Caterpillar host plants may include thistles, violets, nettles, citrus plants, dill, parsley, fennel, willow, and sunflowers. Diverse plant selection will ensure that butterflies stay in your garden for longer to reproduce and build population.
Think about aesthetics
Native landscape plants are always recommended. Butterflies will be most attracted to lay eggs on native host plants, which further support the natural ecosystem and may attract wildlife. Plants of different heights and growth cycles are recommended for butterfly diversity.Consult with a local nursery to select plants with different bloom times throughout the growth season.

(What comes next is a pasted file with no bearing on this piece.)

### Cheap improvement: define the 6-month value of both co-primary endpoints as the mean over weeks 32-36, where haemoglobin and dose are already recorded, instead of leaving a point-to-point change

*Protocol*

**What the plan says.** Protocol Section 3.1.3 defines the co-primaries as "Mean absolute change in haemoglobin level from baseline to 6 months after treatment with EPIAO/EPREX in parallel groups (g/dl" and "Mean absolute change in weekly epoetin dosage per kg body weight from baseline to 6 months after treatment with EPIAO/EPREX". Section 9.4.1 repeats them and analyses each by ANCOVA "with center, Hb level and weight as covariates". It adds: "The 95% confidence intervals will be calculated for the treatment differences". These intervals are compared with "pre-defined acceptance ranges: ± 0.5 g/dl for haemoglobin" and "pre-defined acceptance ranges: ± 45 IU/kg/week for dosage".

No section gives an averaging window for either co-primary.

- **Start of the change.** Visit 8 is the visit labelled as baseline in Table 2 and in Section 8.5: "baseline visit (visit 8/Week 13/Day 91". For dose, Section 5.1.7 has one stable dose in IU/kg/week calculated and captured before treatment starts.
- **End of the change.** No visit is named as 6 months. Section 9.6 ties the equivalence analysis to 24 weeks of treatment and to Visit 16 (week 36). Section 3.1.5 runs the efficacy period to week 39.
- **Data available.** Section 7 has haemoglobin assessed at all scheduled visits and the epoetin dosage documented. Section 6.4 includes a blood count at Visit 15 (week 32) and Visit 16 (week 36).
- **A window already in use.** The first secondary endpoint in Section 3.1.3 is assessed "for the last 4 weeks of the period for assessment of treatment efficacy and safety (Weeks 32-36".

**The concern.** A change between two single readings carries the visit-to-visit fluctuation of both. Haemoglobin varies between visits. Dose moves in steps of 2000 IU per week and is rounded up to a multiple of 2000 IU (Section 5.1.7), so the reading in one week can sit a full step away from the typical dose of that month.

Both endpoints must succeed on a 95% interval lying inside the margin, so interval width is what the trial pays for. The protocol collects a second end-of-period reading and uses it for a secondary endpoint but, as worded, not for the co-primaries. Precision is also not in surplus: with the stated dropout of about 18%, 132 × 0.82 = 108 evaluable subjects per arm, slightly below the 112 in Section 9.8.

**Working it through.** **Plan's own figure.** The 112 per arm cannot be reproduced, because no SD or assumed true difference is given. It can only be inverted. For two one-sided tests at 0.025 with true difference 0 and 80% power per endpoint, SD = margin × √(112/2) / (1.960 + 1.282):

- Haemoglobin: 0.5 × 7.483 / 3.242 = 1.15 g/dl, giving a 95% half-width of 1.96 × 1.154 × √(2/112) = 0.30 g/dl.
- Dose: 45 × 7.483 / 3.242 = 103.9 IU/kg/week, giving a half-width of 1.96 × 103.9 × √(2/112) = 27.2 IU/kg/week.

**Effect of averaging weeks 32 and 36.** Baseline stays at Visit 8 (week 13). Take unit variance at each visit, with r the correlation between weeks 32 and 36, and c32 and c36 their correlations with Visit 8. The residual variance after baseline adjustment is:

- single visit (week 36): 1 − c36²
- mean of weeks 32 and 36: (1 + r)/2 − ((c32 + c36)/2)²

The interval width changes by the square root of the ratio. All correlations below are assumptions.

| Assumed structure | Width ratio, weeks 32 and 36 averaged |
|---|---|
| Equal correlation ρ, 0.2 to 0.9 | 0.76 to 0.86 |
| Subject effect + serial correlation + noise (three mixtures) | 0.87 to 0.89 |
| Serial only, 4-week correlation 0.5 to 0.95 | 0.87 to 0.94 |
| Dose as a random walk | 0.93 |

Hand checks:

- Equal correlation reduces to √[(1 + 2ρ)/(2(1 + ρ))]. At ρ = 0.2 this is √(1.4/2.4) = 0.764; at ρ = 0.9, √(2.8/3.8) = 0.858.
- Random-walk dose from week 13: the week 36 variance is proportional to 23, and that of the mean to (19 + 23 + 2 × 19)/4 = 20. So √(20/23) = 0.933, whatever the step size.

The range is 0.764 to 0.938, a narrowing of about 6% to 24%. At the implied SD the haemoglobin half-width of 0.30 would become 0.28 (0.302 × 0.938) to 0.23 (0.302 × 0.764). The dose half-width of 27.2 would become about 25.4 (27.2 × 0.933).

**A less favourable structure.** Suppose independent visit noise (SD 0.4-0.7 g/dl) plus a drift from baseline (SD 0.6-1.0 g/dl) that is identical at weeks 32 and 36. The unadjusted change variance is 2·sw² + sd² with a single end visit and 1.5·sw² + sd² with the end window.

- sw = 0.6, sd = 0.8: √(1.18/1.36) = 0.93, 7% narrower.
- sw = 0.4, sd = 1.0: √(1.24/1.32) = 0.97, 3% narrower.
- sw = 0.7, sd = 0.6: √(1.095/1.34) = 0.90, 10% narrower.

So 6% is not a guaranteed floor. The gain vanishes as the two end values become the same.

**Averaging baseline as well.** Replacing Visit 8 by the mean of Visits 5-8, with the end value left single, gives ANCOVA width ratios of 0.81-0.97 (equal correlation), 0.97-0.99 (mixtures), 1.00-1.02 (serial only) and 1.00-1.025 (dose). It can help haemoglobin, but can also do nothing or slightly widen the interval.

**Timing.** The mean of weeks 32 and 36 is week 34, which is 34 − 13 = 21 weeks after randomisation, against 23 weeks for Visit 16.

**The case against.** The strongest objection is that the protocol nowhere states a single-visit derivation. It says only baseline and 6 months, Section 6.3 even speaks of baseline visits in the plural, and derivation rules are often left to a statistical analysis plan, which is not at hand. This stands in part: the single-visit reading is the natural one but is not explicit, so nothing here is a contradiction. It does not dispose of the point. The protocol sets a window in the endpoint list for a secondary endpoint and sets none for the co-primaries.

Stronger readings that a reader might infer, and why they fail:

Continuous plant growth will help your butterfly garden to remain attractive and active for the majority of the year. Last of all, think about the type of flowers you select. Different butterfly species are attracted to different colors of flowers. The more colors you have in your garden, the more inviting—and beautiful—it will be.
Consider location, location, location
Native, butterfly-friendly plants are critical, and prime location sets the scene. Butterflies are rarely observed feeding in the shade. The best location for a backyard butterfly garden should include several sunny spots that also provide shelter from the wind.
The NABA states, “Properly placed, trees and shrubs will shelter your garden from wind, which makes it easier for butterflies to explore your location.”
The ideal garden location should receive at least 5 to 6 hours of sun each day. Flat stones can be placed around this central sunny spot to provide butterflies with a place to rest & warm up.